Alkanes | Molecular formula | Number of C atoms (n) | Number of C-C bonds (n-1) | Number of C-H bonds (2n+2) |
---|---|---|---|---|

Methane | CH | 1 | 0 | 4 |

Ethane | C | 2 | 1 | 6 |

Propane | C | 3 | 2 | 8 |

Butane | C | 4 | 3 | 10 |

Pentane | C | 5 | 4 | 12 |

Using bond energy,

Enthalpy change (∆H^{0})

Energy supplied to break bonds in reactants

\(= [ \{(n-1)(BE C-C) + (2n + 2) (C-H) \} +\{(n\ +\ \frac{2n+2}{4})(BE O=O)\}]\)

\(= [ \{ (n-1) (346) + (2n + 2 ) (414) \} +\{(n+\frac{2n+2}{4})(498) \} ]\)

\(= [ \{ 346 n – 346 + 828 n + 828\} +\{(\frac{(6n+2)}{4}) (498) \} ]\)

= [ { 1174 *n* + 482} + 747 *n* + 249} ]

= [ (1174 *n* + 747 *n* ) + (249 + 482) ] = 1921 *n* + 731

Energy released when the bonds are formed in the products

\(= [2 n (BE C = O) +(\frac{2n+2}{2}\ × \ 2)(BE O-H)]\)

= [2n (804) + (2*n* + 2) (463)]

= [1608 *n* + 926 *n* + 926]

= 2534 *n* + 926

Enthalpy change (∆ H^{o})= Energy supplied – Energy released

= (1921 *n* + 731) – (2534 *n* + 926)

= (1921 – 2534) *n* + (731 - 926)

= - 613 *n* – 195

Enthalpy change (∆ H^{o}) = - 613 n – 195 (using bond energy values) ……. Equation-1

Here, n is the number of C atoms in the alkanes.

**Deduction of general expression of enthalpy change of combustion of alkanes using values of enthalpy of formation**

\(CnH_2n+2 +(n\ +\ \frac{2n+2}{4})O_2 -------🡪 n CO_2 + \frac{2n+2}{2}H_2O\)

Enthalpy change (∆ H^{o})

\(= [ (∆H^0_f \, \,of \, \,CO_2 (g)× n ) + (∆H^0_f \, \,of \, \,H_2O (g) ) ×(\frac{2n+2}{2})] - ∆H^0_f \, \,of\, \, \,alkanes) ]\)

\(= [ (-393.50 × n ) + ( -241.8 ) (\frac{2n+2}{2})] - (∆H^0_f \, \, \,of \, \, \,alkanes)\)

= [ -393.5 n -241.80 n – 241.8 ] - (∆H^{0}_{f} of alkanes)

= [ - 635.30 n – 241.80 ] - ∆H^{0}_{f} of alkanes

Enthalpy change (∆ H^{o}) = [ - 635.30 n – 241.80 ] - (∆H^{0}_{f} of alkanes)…. (using enthalpy of formation)

As the values of enthalpy of formation of elements at standard state is zero, O_{2} is ignored.

Formulas used:

Enthalpy change (∆ H^{o})= - 613 n – 195 (using bond energy values) ……. Equation-1

Enthalpy change (∆ H^{o}) = [ - 635.30 n – 241.80 ] - (∆H^{0}_{f} of alkanes)…. (using enthalpy of formation)

The values of enthalpy of combustion have been directly used from the Chemistry Data Booklet

Calculation of entropy change:

\(CnH_2n+2 + (n\ +\ \frac{2n+2}{4})O_2 -------🡪 n CO_2 + \frac{2n+2}{2}H_2O\)

Entropy change (∆S^{0})

\(= [ (S^0 \, \,of \, \,CO_2× n) + (S^0 \, \,of H_2O) ×(\frac{2n+2}{2})]- [ (S^0 \, \,of \, \,alkane) + (S^0 of \, \,O_2) × (n +\frac{2n+2}{4} ) ]\)

\(= [ (213.80 × n) + (188.80) (\frac{2n+2}{2}) ]- [ (S^0 \, \,of \, \,alkane) + (161.1) × (n +\frac{2n+2}{4} ) ]\)

= [ 213.80n + 188.8 n + 188.8 ] – [ (S^{0} of alkane) + 241.65 n + 80.55)]

= [402.6 n + 188.8 – 241.65 n – 80.55 ] - S^{0} of alkane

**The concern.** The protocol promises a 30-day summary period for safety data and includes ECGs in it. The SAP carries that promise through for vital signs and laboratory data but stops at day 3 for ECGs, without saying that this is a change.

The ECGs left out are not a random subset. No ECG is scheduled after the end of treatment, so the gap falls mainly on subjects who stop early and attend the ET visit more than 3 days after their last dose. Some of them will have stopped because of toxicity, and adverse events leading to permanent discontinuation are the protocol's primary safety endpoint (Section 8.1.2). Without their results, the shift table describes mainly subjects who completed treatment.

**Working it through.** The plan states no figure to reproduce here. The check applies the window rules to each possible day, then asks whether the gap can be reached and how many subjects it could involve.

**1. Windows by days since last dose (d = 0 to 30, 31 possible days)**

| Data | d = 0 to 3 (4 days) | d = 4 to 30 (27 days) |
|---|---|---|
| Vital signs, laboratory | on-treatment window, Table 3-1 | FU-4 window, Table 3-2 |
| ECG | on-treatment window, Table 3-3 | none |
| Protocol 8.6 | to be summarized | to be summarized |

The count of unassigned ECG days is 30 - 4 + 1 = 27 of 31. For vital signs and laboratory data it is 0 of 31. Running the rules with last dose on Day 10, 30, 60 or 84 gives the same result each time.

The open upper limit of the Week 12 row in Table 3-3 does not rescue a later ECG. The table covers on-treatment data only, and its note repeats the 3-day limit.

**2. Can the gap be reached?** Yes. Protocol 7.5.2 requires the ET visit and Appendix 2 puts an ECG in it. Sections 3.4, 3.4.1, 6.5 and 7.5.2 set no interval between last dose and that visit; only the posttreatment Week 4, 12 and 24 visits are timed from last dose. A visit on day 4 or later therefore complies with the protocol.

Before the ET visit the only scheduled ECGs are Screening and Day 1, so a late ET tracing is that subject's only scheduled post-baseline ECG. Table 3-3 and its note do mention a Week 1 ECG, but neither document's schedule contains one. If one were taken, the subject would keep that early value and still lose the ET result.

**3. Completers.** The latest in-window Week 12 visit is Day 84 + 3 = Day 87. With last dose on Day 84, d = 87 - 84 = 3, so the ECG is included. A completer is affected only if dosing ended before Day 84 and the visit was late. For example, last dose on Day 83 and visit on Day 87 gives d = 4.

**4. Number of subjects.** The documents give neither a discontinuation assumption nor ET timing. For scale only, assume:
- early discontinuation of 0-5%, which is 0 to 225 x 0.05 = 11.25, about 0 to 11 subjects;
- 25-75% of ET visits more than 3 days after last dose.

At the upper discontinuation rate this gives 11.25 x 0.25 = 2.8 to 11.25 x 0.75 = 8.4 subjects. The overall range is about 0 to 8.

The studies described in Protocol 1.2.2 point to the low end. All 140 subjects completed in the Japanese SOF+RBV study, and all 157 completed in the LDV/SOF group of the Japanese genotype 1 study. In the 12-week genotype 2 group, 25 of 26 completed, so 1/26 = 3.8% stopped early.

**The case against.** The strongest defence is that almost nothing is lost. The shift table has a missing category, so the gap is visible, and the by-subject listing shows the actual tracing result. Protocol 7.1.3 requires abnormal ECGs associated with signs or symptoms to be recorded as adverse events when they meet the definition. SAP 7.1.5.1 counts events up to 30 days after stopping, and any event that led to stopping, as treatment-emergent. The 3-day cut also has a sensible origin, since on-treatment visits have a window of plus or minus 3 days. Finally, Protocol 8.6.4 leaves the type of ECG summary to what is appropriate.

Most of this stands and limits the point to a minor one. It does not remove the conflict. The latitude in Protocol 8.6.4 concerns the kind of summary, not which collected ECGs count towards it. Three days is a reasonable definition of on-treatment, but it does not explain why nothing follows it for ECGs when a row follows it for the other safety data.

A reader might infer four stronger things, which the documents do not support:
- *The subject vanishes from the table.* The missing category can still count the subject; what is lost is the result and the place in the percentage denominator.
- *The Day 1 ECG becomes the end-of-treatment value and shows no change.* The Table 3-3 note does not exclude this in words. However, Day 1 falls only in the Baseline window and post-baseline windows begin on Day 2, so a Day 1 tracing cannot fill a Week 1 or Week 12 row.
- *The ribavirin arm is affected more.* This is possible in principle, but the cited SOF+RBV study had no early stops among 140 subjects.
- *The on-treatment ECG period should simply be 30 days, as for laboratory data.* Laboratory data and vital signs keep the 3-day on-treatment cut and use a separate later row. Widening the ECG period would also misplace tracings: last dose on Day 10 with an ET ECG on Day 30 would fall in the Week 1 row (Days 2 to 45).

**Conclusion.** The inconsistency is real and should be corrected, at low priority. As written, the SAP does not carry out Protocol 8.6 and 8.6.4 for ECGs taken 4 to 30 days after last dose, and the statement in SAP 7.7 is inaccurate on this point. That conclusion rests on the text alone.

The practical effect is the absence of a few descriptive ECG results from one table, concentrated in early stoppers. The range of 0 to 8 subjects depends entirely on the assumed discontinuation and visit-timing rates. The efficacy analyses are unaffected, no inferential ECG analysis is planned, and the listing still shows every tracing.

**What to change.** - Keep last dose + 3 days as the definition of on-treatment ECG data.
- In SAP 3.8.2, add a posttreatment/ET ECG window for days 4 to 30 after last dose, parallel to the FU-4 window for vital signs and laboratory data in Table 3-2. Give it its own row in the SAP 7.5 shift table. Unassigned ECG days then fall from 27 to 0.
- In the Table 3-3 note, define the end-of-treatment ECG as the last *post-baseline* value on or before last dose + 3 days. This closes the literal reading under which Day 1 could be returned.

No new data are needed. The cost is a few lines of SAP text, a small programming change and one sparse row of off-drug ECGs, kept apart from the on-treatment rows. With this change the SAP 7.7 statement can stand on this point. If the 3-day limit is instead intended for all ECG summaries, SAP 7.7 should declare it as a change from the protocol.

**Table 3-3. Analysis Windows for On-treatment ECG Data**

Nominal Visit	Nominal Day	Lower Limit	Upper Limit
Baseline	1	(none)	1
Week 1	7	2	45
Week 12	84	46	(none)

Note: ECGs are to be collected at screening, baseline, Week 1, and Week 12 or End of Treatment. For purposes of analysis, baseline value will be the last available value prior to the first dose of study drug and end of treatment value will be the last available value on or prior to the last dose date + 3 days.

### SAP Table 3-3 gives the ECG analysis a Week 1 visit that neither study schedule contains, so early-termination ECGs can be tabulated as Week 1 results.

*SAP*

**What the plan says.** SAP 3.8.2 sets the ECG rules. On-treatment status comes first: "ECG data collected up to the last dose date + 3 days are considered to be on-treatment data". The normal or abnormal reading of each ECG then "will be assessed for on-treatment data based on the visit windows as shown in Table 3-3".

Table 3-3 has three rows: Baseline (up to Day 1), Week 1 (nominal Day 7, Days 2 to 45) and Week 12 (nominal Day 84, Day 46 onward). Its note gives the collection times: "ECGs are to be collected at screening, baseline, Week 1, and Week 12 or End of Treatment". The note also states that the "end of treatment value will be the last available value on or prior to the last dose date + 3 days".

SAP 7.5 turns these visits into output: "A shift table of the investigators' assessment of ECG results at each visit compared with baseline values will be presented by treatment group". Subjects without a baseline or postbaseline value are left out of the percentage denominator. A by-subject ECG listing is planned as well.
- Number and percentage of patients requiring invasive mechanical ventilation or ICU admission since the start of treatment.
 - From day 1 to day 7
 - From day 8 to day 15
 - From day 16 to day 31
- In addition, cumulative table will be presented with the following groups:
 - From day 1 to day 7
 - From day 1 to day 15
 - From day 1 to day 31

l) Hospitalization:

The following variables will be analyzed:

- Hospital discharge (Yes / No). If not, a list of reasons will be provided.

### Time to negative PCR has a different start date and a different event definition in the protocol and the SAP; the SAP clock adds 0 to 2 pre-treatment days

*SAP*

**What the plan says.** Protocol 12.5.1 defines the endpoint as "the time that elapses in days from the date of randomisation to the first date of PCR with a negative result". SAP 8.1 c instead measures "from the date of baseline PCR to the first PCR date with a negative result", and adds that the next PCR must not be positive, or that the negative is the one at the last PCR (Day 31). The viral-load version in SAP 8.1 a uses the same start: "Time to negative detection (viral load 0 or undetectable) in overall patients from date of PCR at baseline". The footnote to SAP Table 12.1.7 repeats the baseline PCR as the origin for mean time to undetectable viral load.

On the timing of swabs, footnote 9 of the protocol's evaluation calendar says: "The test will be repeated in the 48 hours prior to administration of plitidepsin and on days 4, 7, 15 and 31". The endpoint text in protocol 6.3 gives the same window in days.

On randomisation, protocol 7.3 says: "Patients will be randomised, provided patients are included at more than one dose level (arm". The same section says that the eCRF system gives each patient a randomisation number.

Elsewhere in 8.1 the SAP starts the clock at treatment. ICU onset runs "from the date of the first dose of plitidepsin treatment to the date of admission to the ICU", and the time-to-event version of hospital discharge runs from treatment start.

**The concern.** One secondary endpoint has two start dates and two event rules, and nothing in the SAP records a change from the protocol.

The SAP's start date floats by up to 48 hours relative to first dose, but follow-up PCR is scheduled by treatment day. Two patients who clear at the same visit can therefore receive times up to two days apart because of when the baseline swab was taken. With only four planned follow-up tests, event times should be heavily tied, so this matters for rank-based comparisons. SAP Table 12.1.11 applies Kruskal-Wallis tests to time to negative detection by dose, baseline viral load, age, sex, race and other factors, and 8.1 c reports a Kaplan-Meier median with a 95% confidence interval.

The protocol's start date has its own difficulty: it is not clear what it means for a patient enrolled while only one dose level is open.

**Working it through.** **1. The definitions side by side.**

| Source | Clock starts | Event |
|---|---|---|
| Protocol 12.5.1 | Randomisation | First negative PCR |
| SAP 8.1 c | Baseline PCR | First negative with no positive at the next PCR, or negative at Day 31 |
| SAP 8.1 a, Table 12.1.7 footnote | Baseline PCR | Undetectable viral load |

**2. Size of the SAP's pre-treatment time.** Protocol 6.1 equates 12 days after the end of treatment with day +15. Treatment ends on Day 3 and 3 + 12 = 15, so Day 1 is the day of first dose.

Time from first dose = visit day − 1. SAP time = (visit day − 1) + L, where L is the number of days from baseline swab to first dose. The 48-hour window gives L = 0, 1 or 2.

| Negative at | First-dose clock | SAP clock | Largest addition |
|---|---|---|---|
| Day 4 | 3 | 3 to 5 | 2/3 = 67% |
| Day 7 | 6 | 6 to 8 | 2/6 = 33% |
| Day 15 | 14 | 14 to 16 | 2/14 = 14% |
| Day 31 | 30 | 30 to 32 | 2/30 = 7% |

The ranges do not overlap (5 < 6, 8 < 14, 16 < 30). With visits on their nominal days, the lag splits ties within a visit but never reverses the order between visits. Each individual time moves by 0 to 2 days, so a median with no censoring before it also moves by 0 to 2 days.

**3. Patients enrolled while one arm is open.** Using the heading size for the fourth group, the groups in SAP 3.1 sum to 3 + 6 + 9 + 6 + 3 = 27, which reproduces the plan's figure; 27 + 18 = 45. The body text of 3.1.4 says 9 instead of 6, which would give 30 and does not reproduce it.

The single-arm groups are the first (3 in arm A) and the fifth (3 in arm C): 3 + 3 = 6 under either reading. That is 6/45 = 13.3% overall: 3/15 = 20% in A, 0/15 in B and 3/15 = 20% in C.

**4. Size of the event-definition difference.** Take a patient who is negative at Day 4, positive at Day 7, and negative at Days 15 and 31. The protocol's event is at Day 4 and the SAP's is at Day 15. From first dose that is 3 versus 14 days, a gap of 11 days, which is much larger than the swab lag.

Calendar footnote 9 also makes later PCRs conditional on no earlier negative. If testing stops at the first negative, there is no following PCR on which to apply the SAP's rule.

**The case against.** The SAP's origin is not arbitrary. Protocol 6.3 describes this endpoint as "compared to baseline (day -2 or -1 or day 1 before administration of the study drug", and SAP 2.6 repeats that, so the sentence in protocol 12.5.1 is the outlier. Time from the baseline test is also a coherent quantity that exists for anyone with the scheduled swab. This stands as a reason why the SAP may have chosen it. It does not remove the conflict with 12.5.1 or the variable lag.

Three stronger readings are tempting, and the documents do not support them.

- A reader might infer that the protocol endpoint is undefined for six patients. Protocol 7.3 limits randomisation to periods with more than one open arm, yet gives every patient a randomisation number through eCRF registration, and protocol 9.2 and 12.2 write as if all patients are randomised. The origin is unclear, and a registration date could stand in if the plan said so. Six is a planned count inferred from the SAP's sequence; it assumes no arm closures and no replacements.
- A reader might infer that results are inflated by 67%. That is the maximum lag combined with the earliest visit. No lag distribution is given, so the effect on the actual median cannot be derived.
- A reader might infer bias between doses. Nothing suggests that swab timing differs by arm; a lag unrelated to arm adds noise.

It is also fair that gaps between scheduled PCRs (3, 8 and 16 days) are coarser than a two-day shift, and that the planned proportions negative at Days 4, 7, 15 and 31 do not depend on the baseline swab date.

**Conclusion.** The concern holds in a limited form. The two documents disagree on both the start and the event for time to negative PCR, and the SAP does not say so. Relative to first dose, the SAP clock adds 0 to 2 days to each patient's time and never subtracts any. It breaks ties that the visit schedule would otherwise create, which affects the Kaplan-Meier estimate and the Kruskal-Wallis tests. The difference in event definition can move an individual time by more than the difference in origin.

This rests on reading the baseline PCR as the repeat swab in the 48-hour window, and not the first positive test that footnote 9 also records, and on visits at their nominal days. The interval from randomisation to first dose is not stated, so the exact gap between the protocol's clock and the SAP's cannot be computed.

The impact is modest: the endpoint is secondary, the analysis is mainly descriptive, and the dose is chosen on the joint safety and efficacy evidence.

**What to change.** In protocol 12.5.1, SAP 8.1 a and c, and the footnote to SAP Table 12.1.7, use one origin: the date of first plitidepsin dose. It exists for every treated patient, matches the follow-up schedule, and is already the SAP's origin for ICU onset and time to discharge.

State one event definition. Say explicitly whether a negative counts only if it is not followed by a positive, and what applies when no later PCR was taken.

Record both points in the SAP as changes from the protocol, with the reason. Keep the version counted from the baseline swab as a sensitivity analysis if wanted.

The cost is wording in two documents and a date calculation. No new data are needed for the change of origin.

= (160.95 n + 108.25) - S^{0} of alkane

\(Gradient =\frac{∆ G° }{T}= 0.0833 (considering \, \,absolute \, \,value)\)

\(Gradient =\frac{∆ G° }{T} = 0.2001 (considering \, \,absolute \, \,value)\)

\(Gradient =\frac{ ∆ G° }{T}= 0.3211 (considering \, \,absolute v\, \,alue)\)

\(Gradient = \frac{∆ G° }{T}=0.422 (considering \, \,absolute \, \,value)\)

\(Gradient = \frac{∆ G° }{T} = 0.5625 (considering \, \,absolute \, \,value)\)

Figure - 6 to Figure - 10 shows are scattered plots of free energy change in kJ mol^{-1} against temperature (T). As the value of enthalpy change (∆H) is negative and the entropy change (∆S) is positive,

Alkane | Number of C atoms | \(\frac{∆ G°}{T}\) in kJ mol |
---|---|---|

Methane | 1 | 8.33 |

Ethane | 2 | 20.11 |

Propane | 3 | 32.11 |

Butane | 4 | 42.20 |

Pentane | 5 | 56.25 |

Figure 11 - Variation of \(\frac{∆ G°}{T}\) against number of C atoms

The graph above plots the values of \((\frac{∆ G°}{T})\) along the y axes and the number of C atoms along the x axes. Quantitatively, it shows that as the chain length increases from one C in methane to five C in pentane, the values of \((\frac{∆ G°}{T})\) is also increasing from 8.33 X 10^{-2} kJ mol^{-1} K^{-1} to 56.25 X 10^{-2} kJ mol^{-1} K^{-1}. It indicates that as the alkane gets longer or we go down the homologous series, the dependence of the free energy change on temperature gets stronger and more effective.

Higher the magnitude of the \(\frac{∆ G°}{T}\) , it means that the same increase of temperature will make the reaction more spontaneous. Figure - 6 to Figure - 10 clearly shows that in all cases, the reaction is spontaneous at all temperature. As temperature increases, the value of ∆G^{0} increases and becomes more negative. This means that all the combustion reactions are spontaneous at all values of temperature and the spontaneity increases as the temperature increases. However, the extent in which spontaneity increases with temperature is not the same in all cases. As the chain length increases, the magnitude of \(\frac{∆ G°}{T}\) increases and that means that the increase of spontaneity with the rise of temperature is more for a higher homologue of alkane than the lower homologue of it.

In simple words, if the temperature of the combustion of methane and ethane is increased by the same amount, both of them will become more spontaneous. But, the increase in spontaneity for the combustion of propane would be more than the increase in spontaneity for the combustion of ethane. Quantitatively, we can say that, for methane if the value of standard free energy change decreases by 8.33 kJ mol^{-1} with the rise of temperature by 1 K, for ethane it decreases by 20.11 kJ mol^{-1} for the rise of temperature by 1 K.

Figure - 12 depicts a linear trend line with a positive gradient and has a value of R^{2} = 0.998; it shows that there is a strong correlation between the magnitude of temperature dependence of free energy change \((\frac{∆ G°}{T})\) of combustion of straight chain alkanes (methane – CH_{4}, ethane – C_{2}H_{6}, propane – C_{3}H_{6}, butane – C_{4}H_{10} and pentane – C_{5}H_{12}) in presence of excess oxygen and the chain length of the alkane.